I’ve been extremely fortunate that, until a few weeks ago, I have never broken a bone or had a physical disability that made the. use of a wheelchair necessary.
I’ve sprained my ankle and pulled a hamstring in the past. These were minor inconveniences as I still got around pretty good and I was back to my usual Energizer Bunny status fairly quickly. I’m also deaf in my left ear, but this doesn’t hamper my mobility. (Yes, it’s a “disability,” but it’s one that I can control with my BAHA (bone activated hearing aid) or ear plugs, for the most part. Since living with the slow decline in hearing over 10 years, I’ve learned to deal with it quite well and find it more annoying than disabling.)
Being dependent on a wheelchair when I’m not at home on the boat has been an eye-opening experience. I’d like to share a few observations and suggestions from a temporarily disabled point of view:
- I am very self-conscious when in public. Upon arriving at a restaurant, for instance, people turn to stare. I can understand this is just curiosity, but it makes me feel as if I am on display. Hubby often has to weave between tables, get me settled and then find a place to put the wheelchair. (And God forbid that I should need to use the restroom before the meal is over; that in itself is a royal pain and I’ve learned to “go before I go” anywhere.) Normally, I’m very confident, but this experience has shaken my ego. When you see someone in a wheelchair, don’t just look them over or through them and turn away; offer a smile and a nod to make them feel seen. We all like to feel acknowledged and welcome.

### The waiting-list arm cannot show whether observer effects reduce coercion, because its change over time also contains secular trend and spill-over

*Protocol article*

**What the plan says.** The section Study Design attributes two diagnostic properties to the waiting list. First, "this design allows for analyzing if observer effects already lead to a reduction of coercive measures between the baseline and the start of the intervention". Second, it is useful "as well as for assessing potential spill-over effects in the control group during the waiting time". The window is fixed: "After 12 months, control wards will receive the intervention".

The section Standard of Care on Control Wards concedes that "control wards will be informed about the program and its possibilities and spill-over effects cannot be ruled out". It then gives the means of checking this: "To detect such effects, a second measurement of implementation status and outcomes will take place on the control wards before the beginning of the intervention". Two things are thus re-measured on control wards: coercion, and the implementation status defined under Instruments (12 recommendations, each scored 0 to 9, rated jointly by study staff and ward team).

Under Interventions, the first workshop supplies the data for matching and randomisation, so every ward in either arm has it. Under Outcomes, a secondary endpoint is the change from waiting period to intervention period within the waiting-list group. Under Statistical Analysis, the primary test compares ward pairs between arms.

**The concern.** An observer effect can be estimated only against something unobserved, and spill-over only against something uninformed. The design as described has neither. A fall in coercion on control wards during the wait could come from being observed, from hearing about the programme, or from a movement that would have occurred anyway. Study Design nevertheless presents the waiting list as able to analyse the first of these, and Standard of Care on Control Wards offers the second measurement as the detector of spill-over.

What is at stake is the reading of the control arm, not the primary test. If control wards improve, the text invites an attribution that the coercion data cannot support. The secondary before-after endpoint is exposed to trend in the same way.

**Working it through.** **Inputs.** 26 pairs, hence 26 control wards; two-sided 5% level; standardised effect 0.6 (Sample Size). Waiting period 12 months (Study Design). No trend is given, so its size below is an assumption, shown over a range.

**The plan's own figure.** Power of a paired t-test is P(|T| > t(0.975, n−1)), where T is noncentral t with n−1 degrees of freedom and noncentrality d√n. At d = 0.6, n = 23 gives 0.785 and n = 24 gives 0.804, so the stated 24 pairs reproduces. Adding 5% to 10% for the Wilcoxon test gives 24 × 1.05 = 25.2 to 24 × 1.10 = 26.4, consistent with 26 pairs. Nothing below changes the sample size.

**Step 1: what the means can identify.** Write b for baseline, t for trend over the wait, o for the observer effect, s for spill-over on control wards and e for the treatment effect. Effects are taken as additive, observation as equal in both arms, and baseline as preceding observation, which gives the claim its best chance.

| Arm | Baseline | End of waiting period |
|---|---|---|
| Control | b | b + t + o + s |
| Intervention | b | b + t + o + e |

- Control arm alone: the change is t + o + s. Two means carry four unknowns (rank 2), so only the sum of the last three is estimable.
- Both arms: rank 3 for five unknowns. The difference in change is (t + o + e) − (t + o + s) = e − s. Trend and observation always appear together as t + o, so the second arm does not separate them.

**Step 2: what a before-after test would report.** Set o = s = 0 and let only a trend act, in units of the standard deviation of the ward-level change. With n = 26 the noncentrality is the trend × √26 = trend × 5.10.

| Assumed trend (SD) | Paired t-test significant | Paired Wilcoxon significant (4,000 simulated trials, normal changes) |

- Access is the biggest obstacle and surprisingly very poor. Doors are tough to navigate through. Finding a ramp instead of stairs is challenging, and some ramps are extremely hard on my hubby to push/pull me up/down (especially boat ramps that become very steep with low tides). Even when a venue says it is “handicap accessible,” it may not be. Surfaces such as carpet and grass are extremely difficult for most regular-use wheelchairs. Ask if you can lend a hand when you see a person in a wheelchair and/or the caretaker struggling; hold the door for them, offer to carry a package or bag, or, if assistance is declined, show support with a “great job” comment.